In a virtual media briefing on Thursday, Dr Kgosi Letlape, HPCSA chairperson, said: “We were quite concerned when we saw the arrest of the practitioners despite the fact that there was a regulatory body that was looking into issues that were raised.

“The turn of events was unfortunate that the practitioners were paraded as criminals. We wrote a letter of objection to the commissioner of police, director of public prosecutions and copied the minister of justice … sadly we have not heard back and it has now come to this.”

He said an inquest first needed to be conducted and any action should have been based on those findings.

In December 2019, Letlape said suspension hearings for Beale were held and completed.

“He was suspended pending a conduct of inquiry. The matter is now being

prepared for a full inquiry and council is ready to proceed on that matter.”

He said Munshi’s hearing was not completed because of legal interference.

Letlape said if South Africans were going to criminalise the practice of medicine, doctors would be too scared to take care of citizens.

“We are extremely disappointed that the lawmakers and the police who are supposed to protect us chose not to uphold the rule of law.”

He said the HPCSA had planned to write once more to the commissioner of police to remove the matter from the criminal courts.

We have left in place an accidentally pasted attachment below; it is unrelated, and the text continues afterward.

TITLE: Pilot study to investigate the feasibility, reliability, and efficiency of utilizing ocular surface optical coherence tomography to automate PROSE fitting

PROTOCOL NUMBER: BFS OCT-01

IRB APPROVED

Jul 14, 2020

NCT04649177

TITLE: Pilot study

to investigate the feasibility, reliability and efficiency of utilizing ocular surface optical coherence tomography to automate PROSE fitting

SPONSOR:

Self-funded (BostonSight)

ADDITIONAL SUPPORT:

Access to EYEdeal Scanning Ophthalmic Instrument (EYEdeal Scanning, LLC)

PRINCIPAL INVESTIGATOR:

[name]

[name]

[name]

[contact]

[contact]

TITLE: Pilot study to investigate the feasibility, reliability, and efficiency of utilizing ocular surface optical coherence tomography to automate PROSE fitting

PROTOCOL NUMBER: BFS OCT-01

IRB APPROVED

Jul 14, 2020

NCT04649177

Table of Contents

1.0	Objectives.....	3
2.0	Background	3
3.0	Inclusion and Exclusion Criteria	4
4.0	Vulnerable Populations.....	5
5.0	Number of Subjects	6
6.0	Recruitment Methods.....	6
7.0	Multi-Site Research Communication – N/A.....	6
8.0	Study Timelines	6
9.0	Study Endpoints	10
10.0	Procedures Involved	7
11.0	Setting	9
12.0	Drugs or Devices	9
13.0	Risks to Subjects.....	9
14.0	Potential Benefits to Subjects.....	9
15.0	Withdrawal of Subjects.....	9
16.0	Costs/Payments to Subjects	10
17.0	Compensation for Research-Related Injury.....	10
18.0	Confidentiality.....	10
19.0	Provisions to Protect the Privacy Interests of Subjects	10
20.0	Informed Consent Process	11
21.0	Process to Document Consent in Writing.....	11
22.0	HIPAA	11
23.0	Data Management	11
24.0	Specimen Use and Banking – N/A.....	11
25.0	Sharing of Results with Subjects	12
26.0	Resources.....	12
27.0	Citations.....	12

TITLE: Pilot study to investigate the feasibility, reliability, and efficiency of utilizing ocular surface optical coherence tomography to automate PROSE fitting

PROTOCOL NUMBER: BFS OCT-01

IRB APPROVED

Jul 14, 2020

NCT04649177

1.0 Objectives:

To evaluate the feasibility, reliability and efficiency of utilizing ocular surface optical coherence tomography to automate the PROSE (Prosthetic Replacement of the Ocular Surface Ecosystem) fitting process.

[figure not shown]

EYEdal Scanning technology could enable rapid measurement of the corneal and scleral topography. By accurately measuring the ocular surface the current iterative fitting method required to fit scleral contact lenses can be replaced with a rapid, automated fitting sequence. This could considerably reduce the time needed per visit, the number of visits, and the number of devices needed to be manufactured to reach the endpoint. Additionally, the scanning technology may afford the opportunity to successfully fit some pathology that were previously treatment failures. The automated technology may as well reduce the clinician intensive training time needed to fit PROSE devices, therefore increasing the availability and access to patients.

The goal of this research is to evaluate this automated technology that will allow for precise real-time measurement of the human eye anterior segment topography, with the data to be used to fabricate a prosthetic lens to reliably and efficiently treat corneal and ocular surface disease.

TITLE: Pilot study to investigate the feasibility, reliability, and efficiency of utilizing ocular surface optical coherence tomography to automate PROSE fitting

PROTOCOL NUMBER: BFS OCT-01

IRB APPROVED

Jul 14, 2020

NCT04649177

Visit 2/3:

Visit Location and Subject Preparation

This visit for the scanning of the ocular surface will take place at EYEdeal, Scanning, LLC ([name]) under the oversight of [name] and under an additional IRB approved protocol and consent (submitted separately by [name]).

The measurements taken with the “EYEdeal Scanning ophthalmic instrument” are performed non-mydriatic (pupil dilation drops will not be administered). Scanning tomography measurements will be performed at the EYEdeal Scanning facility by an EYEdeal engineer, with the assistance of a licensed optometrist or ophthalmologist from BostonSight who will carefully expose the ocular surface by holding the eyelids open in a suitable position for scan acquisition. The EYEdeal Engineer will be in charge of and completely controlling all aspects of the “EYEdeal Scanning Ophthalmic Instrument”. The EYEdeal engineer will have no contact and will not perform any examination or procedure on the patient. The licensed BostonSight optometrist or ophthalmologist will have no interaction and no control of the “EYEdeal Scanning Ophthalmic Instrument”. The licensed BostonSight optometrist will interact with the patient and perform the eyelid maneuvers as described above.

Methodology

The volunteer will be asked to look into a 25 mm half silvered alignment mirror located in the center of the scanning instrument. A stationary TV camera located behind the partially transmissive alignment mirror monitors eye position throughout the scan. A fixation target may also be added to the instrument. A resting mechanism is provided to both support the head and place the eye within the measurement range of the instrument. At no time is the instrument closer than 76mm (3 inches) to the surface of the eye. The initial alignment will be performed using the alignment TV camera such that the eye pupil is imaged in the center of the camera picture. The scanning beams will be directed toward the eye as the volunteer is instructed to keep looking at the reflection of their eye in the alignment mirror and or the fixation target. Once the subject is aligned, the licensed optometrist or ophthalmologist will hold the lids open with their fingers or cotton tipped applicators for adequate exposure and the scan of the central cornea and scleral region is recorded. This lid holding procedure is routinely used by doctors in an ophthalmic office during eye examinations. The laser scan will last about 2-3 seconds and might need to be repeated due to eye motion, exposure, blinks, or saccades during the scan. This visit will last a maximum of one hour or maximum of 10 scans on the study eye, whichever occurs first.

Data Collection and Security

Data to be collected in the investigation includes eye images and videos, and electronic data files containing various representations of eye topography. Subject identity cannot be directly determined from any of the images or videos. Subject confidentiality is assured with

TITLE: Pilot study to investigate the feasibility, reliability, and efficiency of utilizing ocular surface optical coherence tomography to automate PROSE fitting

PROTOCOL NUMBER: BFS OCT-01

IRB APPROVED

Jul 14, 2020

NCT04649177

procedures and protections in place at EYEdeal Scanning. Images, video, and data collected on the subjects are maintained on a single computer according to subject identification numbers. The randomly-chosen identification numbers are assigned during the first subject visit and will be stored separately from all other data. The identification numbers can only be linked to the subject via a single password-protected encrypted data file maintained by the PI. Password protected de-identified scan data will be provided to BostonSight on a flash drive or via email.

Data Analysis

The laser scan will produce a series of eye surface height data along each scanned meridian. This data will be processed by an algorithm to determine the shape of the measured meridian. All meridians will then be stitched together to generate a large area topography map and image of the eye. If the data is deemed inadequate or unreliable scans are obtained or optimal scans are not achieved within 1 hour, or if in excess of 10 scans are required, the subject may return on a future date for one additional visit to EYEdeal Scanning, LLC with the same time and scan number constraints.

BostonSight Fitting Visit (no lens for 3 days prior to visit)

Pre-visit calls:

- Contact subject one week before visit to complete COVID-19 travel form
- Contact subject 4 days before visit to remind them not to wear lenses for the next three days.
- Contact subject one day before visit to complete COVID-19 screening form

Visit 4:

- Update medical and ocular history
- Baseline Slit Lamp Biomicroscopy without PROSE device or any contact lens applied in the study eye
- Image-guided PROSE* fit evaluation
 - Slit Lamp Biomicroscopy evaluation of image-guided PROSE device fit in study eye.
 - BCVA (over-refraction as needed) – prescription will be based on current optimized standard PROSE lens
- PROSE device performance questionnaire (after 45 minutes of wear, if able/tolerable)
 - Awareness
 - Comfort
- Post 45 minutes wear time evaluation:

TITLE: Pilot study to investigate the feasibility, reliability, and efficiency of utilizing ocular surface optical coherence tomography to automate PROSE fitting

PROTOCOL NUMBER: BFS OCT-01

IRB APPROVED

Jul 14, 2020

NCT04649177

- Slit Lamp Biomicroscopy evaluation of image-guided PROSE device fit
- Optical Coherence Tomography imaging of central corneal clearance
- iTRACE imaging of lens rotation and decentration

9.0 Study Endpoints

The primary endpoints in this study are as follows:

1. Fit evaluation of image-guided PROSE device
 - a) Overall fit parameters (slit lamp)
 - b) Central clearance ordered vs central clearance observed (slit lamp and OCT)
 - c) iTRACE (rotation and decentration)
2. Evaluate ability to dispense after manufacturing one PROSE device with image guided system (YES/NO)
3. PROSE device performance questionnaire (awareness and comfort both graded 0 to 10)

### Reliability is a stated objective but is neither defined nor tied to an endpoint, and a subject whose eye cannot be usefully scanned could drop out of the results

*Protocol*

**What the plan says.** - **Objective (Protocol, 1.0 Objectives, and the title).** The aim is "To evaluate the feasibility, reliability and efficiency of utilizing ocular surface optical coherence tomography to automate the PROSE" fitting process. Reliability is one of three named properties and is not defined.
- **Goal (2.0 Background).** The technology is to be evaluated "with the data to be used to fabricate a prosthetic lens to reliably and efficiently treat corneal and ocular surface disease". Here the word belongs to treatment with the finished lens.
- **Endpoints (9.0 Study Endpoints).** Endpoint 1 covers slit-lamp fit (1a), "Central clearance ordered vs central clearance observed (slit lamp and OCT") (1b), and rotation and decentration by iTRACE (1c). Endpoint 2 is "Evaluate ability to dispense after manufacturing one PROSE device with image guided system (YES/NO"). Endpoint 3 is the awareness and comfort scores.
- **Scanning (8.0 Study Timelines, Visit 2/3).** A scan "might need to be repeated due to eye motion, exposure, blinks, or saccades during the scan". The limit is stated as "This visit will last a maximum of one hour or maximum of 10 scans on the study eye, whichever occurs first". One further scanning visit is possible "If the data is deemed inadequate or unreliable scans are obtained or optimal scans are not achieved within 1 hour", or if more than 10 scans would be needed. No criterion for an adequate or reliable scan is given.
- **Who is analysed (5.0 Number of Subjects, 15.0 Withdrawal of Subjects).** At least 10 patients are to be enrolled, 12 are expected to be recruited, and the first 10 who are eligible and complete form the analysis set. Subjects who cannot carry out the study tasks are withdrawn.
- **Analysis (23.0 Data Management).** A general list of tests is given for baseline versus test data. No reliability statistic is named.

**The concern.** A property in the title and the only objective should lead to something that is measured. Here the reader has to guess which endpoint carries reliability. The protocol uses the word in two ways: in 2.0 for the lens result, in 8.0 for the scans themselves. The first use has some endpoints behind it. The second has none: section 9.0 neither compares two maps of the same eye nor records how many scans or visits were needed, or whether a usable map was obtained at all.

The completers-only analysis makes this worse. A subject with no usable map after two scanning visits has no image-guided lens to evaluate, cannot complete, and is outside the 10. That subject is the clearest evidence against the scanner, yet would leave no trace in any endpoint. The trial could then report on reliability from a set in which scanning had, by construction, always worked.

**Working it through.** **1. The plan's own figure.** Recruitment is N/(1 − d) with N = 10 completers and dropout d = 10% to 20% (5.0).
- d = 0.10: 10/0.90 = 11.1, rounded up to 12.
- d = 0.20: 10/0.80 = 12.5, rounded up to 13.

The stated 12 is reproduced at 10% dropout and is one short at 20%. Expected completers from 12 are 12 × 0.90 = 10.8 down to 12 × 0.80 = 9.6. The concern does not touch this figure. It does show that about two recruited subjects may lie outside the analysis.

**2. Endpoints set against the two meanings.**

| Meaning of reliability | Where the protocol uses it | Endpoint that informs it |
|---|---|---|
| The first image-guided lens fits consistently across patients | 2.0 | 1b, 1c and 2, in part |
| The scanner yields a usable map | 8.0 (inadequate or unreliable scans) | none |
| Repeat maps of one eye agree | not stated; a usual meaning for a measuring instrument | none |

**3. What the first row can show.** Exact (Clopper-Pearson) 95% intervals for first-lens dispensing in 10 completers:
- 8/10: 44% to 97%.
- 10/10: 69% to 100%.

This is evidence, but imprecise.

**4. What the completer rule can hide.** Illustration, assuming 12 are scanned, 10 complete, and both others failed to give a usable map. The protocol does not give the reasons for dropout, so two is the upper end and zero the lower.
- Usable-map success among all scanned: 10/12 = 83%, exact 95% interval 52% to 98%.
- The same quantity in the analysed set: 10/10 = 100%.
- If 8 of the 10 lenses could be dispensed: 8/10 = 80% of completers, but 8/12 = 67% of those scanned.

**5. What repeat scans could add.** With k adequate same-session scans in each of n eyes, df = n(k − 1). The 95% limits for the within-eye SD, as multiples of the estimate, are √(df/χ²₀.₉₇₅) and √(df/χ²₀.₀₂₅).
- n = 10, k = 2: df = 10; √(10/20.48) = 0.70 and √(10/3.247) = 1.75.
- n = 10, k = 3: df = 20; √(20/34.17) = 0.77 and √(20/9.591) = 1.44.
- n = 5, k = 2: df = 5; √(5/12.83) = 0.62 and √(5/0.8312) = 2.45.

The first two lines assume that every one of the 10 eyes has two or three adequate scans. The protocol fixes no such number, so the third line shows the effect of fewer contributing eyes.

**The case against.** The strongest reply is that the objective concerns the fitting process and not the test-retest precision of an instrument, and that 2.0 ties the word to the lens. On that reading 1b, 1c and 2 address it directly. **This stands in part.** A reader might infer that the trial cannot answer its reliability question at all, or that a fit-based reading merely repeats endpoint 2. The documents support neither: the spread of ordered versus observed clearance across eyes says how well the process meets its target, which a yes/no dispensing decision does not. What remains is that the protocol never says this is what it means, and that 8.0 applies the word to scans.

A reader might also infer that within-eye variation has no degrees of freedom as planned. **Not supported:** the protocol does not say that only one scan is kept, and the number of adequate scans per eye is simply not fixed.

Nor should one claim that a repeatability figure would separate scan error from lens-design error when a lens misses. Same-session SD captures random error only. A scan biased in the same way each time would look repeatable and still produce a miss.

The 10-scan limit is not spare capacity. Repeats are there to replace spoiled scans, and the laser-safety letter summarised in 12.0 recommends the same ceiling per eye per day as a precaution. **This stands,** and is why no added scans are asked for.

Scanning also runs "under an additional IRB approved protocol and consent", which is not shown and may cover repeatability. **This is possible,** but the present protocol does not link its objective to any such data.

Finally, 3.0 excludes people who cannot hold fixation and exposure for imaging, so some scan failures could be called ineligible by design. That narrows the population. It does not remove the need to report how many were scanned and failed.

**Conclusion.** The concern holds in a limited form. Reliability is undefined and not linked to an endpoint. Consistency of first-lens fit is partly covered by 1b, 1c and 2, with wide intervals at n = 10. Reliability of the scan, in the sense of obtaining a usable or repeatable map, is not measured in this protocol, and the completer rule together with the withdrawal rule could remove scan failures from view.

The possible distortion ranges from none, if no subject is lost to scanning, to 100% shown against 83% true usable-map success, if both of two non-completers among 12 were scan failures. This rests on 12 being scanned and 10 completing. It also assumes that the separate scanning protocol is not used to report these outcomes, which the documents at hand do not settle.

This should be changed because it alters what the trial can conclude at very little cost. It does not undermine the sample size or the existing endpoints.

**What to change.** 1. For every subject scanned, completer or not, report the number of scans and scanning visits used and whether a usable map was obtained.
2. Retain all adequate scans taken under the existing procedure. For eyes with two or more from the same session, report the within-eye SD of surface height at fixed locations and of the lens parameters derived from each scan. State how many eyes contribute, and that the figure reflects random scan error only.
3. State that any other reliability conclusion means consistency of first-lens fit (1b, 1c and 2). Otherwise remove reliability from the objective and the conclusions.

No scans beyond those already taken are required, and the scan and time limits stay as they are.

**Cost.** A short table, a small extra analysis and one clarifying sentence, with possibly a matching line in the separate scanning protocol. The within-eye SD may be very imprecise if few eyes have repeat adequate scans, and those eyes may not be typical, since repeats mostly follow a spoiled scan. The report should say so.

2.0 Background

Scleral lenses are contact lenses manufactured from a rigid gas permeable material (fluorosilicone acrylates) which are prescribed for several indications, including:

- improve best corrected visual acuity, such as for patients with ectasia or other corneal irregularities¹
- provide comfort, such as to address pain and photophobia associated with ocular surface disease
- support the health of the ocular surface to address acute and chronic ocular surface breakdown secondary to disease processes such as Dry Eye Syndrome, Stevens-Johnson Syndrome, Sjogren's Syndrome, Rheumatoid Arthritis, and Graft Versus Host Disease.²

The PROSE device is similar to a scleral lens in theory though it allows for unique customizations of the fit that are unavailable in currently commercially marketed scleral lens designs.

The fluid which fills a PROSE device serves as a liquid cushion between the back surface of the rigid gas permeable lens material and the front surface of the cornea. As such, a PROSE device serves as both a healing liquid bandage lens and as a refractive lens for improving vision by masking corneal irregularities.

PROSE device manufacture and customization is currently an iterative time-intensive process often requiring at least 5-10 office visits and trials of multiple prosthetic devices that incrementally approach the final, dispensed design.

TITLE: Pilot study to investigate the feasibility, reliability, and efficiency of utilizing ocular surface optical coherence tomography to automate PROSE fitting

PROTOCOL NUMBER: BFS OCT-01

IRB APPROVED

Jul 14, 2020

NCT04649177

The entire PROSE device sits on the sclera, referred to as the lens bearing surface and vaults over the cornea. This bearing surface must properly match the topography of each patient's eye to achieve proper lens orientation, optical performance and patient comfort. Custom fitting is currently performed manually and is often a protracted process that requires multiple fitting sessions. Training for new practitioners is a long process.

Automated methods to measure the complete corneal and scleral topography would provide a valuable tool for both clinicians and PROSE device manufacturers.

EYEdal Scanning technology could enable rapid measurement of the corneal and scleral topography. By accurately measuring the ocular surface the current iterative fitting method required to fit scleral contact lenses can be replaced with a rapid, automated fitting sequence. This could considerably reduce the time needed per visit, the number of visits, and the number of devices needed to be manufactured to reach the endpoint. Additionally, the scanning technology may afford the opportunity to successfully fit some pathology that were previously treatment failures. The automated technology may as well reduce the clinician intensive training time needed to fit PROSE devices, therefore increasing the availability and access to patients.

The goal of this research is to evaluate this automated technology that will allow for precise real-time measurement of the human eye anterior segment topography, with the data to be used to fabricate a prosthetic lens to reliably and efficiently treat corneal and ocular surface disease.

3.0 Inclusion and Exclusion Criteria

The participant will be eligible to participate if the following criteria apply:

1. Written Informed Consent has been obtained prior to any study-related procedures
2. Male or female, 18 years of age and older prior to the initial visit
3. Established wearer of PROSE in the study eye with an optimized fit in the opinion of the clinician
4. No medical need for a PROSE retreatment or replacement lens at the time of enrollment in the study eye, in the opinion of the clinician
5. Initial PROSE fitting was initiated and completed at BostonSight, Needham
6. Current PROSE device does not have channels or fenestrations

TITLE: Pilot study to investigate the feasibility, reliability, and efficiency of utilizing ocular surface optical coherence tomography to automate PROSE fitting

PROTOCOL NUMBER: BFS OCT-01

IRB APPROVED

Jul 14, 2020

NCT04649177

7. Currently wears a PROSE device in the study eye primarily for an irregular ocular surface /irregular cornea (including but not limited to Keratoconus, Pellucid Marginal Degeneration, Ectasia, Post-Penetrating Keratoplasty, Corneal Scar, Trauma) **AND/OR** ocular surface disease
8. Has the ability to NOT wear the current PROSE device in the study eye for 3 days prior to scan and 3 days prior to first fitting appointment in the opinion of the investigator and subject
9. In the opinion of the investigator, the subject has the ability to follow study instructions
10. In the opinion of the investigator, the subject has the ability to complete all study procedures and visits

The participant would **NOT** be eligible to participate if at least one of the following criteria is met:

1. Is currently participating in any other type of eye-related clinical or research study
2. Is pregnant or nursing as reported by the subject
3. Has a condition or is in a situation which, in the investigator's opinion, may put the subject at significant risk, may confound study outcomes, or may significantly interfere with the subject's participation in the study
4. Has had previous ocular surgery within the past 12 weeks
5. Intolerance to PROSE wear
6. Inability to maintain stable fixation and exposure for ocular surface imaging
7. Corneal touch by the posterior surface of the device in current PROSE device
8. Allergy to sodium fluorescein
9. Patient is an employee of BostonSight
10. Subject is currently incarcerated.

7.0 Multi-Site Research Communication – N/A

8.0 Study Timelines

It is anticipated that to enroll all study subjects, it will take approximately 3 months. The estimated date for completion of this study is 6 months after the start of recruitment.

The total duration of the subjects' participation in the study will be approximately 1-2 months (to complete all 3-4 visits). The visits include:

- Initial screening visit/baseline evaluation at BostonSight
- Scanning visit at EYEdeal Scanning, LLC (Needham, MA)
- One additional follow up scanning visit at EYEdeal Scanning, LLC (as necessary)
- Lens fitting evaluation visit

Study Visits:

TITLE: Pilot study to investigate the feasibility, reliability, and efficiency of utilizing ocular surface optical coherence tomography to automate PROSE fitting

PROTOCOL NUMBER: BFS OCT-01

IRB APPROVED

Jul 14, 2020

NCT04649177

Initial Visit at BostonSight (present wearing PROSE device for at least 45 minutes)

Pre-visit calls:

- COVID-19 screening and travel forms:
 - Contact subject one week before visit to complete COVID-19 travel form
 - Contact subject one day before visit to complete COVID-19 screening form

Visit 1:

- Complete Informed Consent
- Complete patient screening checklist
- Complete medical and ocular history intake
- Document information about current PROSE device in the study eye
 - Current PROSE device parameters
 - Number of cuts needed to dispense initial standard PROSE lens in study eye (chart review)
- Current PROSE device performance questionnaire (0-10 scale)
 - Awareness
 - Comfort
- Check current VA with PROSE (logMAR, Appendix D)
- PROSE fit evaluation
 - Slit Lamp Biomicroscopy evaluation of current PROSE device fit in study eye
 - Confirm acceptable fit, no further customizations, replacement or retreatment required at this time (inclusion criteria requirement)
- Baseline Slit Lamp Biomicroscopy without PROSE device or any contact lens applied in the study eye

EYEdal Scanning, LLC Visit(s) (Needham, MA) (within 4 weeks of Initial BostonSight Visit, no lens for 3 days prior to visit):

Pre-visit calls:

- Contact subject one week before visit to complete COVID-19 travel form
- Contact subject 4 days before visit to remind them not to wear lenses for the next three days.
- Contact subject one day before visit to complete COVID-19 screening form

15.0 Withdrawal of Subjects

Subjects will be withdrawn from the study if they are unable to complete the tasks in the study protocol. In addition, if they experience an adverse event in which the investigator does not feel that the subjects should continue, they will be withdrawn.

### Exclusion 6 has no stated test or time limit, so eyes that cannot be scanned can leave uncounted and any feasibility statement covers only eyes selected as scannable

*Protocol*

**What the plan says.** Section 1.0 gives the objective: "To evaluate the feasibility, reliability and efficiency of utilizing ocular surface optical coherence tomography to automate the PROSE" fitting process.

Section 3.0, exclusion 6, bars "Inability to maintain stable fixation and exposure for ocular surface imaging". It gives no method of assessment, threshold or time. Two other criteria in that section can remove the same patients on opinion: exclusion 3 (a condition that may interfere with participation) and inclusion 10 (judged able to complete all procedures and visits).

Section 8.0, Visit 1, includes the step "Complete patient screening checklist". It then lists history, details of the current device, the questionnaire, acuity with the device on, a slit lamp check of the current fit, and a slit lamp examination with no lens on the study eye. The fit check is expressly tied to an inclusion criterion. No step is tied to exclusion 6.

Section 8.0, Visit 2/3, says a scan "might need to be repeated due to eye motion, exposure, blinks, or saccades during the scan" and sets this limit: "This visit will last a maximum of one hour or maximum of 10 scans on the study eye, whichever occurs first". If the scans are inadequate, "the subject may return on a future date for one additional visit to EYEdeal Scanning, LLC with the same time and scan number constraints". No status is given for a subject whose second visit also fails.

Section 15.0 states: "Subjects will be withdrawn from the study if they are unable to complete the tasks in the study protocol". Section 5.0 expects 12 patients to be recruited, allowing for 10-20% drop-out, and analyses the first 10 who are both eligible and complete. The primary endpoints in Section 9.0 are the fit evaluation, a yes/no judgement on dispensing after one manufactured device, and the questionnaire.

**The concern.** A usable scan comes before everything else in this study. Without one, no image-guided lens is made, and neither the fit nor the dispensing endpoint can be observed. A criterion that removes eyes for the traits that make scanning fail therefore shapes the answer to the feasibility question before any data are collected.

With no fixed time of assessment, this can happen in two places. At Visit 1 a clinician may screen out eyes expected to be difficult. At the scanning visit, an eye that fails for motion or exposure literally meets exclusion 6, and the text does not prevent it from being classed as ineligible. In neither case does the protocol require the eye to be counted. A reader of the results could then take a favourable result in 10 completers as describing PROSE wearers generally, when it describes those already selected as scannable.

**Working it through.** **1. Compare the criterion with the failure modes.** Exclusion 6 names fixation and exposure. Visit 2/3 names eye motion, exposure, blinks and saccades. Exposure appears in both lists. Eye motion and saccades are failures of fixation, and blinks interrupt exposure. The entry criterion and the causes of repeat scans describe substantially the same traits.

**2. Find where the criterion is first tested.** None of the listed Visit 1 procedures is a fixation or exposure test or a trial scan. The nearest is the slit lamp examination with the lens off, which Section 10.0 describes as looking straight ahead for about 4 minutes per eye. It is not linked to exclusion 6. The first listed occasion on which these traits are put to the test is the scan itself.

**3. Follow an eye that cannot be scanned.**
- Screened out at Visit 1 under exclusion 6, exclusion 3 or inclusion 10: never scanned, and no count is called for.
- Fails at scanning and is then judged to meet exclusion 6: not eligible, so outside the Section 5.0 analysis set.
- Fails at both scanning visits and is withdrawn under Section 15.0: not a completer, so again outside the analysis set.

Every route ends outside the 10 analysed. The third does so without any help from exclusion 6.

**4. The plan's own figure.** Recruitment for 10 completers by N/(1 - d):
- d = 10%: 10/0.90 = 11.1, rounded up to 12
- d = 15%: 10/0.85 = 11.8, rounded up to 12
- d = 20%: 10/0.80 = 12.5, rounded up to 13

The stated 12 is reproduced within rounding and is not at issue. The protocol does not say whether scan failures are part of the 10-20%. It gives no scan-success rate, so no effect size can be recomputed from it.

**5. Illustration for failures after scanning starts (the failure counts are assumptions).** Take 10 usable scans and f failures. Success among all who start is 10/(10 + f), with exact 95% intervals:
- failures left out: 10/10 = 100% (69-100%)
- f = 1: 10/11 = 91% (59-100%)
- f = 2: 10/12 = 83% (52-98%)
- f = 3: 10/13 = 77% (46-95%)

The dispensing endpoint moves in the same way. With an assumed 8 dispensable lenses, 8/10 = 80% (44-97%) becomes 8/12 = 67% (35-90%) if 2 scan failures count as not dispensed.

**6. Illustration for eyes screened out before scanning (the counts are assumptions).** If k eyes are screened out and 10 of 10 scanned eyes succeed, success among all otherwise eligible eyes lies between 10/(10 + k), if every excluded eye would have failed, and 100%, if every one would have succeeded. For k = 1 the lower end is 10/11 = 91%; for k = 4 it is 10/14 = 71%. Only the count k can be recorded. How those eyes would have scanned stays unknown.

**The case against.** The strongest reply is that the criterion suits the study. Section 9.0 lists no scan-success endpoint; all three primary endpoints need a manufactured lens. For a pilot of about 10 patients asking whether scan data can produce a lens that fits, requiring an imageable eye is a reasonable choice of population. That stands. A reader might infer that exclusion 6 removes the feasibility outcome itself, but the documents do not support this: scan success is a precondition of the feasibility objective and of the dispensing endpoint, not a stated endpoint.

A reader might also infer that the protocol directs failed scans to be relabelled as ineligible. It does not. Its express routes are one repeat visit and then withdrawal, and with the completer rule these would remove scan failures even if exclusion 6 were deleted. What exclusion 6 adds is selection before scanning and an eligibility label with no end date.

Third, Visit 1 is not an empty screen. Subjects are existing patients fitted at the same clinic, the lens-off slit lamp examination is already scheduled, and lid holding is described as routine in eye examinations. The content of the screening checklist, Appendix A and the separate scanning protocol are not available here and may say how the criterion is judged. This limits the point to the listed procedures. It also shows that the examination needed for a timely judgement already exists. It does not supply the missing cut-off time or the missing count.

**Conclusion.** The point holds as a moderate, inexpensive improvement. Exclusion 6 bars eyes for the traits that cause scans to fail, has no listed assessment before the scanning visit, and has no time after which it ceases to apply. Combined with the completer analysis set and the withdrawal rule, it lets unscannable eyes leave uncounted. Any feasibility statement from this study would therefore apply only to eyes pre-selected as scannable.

Letlape said as a private practitioner, he was concerned about his future in the country.

“This is my home but I will have difficulty practising my profession if we are treated like criminals.”

Dr Dharmesh Daya, president of the Radiological Society of South Africa, said there were increasing numbers of reports of doctors and paramedics being attacked and killed.

“Doctors are already at risk from the diseases they treat, as we have seen in the Covid-19 pandemic. It is even more tragic when they are violently killed while following their calling and serving the community.”

Dr Chris Archer, of the South African Private Practitioners Forum, said that Munshi, as an anaesthetist, was at the front line during the pandemic.

“Anaesthesiology is one of the disciplines at the highest risk for contracting Covid-19. This means he was offering his life for the service of people, and that this acted against him, his family and the profession at this time of the pandemic makes it more unbearable.”

Netcare said Munshi devoted his life to health care and was known for his compassion and dedication to his patients and his profession.

The Islamic Medical Association of South Africa said Munshi’s killing appeared to be targeted and it was an attack on the profession.

The South African Medical Association also expressed their anger and demanded justice.

On Facebook, Dr Kevin Naidu said: “Where is the outrage? Where are the hashtags? Will they take a knee for us? Will there be protests for us? No, because they don’t care about us but it’s our oath to care about you!”

Vivak Lazarus said: “This is the very reason why we practise defensive medicine and the reason I don’t want any of my children to pursue a medical career. We are going to be short of good doctors soon.”

Jeanne Albertse, director of MacRobert Attorneys and legal representative of Beale, said: “Apart from stating that Professor Beale and his legal representatives are shocked to learn of Dr Munshi’s death, no further comments.”

Attorney Raizel Davidow, who represented Munshi in court, said: “Unfortunately, we are unable to comment at this juncture.”

Brigadier Mathapelo Peters, a spokesperson for the Gauteng SAPS, said the motive for the shooting was unknown at this stage.

“The case will be investigated by a multidisciplinary team on the immediate activation of the 72-hours response plan to detect the perpetrators.”